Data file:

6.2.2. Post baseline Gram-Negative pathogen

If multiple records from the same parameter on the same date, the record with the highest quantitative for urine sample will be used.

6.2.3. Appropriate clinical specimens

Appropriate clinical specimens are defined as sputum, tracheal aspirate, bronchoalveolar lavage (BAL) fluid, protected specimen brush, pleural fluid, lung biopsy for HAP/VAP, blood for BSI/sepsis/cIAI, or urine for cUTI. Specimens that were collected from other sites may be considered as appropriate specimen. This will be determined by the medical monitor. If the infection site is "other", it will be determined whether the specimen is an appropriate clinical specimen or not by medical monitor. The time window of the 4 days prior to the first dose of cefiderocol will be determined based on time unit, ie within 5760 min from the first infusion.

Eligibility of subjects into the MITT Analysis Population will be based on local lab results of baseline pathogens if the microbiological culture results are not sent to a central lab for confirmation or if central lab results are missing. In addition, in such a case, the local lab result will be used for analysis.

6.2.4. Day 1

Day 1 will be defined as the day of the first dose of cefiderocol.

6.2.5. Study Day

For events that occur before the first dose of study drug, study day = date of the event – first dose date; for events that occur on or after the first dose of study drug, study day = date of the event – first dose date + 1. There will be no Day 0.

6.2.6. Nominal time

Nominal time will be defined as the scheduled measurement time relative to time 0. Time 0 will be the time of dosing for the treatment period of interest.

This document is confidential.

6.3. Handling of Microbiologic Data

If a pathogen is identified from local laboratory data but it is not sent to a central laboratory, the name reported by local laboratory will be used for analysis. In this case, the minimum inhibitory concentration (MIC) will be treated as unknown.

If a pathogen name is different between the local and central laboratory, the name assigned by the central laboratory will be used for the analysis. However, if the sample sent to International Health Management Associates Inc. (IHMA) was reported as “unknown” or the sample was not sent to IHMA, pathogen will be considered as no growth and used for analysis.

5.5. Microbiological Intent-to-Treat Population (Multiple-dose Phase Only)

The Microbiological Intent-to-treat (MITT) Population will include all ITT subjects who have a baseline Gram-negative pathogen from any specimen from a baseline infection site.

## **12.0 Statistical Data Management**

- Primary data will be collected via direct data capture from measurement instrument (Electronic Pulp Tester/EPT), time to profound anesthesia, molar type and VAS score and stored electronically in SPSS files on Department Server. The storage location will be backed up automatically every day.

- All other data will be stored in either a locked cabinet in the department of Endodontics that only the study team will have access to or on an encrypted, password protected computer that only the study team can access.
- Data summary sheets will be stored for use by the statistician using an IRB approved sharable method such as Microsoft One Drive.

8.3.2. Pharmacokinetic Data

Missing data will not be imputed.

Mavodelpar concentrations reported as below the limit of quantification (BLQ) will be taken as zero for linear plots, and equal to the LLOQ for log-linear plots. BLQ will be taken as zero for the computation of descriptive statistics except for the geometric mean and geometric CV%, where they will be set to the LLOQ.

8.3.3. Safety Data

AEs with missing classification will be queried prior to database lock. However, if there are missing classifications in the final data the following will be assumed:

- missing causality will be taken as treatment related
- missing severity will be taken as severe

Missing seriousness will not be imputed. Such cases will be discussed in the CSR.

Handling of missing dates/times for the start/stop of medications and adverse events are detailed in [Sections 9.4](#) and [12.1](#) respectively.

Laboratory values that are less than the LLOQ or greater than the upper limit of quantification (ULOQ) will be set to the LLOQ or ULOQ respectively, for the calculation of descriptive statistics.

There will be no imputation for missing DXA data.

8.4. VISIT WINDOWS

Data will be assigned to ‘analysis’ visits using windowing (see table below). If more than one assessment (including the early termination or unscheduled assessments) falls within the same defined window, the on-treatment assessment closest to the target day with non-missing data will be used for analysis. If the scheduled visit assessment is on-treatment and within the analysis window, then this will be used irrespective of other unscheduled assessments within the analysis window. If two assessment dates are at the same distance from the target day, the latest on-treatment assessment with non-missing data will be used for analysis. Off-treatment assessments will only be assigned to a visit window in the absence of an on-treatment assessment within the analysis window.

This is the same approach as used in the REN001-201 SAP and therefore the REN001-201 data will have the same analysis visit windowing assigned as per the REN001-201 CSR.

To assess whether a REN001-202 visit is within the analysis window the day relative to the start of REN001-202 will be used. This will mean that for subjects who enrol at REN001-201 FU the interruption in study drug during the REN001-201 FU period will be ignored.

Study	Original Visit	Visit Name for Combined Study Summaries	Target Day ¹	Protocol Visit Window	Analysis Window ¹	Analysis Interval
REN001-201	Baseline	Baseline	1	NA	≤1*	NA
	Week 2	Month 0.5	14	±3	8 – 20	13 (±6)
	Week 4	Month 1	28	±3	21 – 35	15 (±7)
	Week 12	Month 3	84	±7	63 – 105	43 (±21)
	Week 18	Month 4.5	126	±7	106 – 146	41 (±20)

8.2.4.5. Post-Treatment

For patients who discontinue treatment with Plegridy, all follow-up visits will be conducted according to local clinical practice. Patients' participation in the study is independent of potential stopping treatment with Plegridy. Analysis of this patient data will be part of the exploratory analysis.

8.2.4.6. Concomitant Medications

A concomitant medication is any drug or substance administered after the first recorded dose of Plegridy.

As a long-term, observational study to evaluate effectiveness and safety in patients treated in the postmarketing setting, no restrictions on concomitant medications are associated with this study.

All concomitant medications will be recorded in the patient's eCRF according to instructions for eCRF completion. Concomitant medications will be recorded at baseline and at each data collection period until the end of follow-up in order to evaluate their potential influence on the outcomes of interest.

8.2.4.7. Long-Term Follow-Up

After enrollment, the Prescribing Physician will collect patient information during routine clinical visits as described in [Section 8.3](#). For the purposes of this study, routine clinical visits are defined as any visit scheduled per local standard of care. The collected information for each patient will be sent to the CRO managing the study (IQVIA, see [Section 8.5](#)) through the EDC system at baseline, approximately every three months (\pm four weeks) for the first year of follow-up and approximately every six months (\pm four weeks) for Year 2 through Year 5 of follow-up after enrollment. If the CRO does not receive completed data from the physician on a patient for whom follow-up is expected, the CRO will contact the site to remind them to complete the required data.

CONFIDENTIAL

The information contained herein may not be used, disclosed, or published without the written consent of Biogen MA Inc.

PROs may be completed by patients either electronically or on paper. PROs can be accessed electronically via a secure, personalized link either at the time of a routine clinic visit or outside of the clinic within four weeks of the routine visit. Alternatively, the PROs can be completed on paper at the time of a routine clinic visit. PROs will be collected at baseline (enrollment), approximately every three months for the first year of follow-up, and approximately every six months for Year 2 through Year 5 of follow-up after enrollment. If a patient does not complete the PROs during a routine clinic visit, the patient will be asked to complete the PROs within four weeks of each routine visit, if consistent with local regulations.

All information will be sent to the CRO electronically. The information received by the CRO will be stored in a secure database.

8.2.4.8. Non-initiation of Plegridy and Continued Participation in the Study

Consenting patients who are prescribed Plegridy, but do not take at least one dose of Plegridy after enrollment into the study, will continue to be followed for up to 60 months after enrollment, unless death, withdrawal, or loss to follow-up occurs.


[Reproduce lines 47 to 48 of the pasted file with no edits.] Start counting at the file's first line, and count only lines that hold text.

As a long-term, observational study to evaluate effectiveness and safety in patients treated in the postmarketing setting, no restrictions on concomitant medications are associated with this study.

All concomitant medications will be recorded in the patient's eCRF according to instructions for eCRF completion. Concomitant medications will be recorded at baseline and at each data collection period until the end of follow-up in order to evaluate their potential influence on the outcomes of interest.